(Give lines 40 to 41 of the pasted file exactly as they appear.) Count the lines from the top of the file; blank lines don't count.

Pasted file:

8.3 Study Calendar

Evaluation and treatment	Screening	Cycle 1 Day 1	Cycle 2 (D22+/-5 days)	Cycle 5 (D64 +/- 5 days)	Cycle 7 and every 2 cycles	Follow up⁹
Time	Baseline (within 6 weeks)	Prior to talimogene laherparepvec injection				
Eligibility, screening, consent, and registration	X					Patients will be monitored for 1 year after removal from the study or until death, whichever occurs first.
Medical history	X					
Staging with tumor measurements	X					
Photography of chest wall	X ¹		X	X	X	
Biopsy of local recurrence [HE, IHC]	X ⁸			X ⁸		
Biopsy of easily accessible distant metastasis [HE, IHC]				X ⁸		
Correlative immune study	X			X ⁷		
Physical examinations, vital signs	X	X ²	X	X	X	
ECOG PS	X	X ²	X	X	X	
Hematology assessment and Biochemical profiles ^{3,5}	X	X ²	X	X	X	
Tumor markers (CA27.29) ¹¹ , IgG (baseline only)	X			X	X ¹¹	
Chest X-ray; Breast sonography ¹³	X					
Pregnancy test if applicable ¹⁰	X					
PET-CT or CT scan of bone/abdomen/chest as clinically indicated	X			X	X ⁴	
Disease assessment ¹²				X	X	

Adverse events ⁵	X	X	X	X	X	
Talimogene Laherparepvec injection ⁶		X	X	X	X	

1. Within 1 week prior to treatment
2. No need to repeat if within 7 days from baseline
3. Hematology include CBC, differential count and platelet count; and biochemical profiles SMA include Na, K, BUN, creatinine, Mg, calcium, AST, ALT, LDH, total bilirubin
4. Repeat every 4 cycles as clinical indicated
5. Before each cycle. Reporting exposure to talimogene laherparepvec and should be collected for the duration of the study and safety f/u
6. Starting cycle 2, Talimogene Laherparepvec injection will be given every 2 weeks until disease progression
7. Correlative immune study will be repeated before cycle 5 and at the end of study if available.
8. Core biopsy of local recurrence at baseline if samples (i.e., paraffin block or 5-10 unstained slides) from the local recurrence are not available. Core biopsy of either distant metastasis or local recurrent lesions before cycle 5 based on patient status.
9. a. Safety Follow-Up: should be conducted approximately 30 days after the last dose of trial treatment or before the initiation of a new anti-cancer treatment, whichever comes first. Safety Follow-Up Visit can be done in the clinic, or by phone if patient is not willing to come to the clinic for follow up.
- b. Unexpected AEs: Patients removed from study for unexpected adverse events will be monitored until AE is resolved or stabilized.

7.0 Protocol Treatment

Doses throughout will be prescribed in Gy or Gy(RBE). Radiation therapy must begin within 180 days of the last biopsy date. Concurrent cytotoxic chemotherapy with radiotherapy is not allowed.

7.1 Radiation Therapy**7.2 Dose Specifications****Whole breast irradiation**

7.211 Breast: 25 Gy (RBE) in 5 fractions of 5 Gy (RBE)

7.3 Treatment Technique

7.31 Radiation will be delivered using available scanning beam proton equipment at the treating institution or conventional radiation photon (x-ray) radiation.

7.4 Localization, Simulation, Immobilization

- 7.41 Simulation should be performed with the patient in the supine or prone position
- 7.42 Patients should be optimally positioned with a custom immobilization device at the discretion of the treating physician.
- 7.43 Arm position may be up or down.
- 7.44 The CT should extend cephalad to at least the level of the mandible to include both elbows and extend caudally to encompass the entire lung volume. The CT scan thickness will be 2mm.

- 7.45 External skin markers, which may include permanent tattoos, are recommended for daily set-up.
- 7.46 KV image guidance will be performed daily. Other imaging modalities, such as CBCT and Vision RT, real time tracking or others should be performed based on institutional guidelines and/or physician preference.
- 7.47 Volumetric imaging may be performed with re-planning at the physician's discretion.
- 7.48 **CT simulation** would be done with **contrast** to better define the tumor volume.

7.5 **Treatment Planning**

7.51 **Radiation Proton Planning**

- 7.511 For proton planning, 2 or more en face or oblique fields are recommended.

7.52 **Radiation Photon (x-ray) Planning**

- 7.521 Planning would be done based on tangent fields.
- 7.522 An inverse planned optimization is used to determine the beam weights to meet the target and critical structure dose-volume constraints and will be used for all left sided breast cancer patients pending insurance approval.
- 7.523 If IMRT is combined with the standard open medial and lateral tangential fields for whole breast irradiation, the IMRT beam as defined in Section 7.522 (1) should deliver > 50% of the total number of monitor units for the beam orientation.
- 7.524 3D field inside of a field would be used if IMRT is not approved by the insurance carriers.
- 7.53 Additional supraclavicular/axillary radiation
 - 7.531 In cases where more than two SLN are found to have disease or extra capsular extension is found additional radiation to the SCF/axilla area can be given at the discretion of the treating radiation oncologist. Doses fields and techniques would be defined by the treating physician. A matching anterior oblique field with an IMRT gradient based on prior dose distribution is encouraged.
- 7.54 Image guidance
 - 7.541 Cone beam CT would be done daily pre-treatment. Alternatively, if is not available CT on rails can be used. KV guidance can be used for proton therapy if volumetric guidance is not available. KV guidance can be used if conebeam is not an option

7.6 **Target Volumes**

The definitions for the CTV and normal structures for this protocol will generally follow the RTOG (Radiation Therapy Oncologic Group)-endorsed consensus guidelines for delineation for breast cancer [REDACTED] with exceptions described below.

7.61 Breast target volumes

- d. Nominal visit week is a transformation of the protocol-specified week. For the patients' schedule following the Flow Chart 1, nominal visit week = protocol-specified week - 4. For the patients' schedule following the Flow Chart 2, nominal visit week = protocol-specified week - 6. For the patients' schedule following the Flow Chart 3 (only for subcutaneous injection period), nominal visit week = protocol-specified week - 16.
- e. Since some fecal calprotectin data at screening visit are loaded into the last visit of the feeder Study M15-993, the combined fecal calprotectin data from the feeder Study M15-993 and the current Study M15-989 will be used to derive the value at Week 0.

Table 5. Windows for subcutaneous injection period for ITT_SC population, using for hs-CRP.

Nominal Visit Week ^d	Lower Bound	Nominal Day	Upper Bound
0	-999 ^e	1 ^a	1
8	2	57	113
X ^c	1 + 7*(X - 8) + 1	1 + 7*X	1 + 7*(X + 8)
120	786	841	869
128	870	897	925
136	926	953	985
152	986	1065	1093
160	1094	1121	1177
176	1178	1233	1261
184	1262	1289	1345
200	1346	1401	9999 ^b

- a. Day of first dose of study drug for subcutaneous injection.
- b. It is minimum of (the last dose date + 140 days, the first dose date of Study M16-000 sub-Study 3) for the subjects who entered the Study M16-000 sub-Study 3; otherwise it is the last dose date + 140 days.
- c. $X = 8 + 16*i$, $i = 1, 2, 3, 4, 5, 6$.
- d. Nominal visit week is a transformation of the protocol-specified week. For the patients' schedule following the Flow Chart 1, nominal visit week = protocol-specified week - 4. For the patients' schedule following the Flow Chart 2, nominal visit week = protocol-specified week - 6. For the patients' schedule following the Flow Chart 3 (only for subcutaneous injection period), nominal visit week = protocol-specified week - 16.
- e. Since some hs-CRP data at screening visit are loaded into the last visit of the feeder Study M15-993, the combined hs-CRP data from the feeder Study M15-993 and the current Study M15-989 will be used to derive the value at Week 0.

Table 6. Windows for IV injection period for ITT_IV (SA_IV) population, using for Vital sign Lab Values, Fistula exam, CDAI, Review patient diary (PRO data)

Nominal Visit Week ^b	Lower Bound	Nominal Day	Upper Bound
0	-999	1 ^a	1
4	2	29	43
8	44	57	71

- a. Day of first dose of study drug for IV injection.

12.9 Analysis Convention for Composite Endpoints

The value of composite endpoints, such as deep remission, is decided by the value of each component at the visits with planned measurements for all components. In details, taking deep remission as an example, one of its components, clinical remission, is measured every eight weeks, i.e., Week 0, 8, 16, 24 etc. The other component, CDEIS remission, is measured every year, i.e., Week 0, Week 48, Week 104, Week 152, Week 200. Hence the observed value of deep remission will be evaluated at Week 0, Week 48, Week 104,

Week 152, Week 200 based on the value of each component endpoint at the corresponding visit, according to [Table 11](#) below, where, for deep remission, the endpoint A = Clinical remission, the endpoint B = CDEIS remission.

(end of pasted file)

- 7.43 Arm position may be up or down.
- 7.44 The CT should extend cephalad to at least the level of the mandible to include both elbows and extend caudally to encompass the entire lung volume. The CT scan thickness will be 2mm.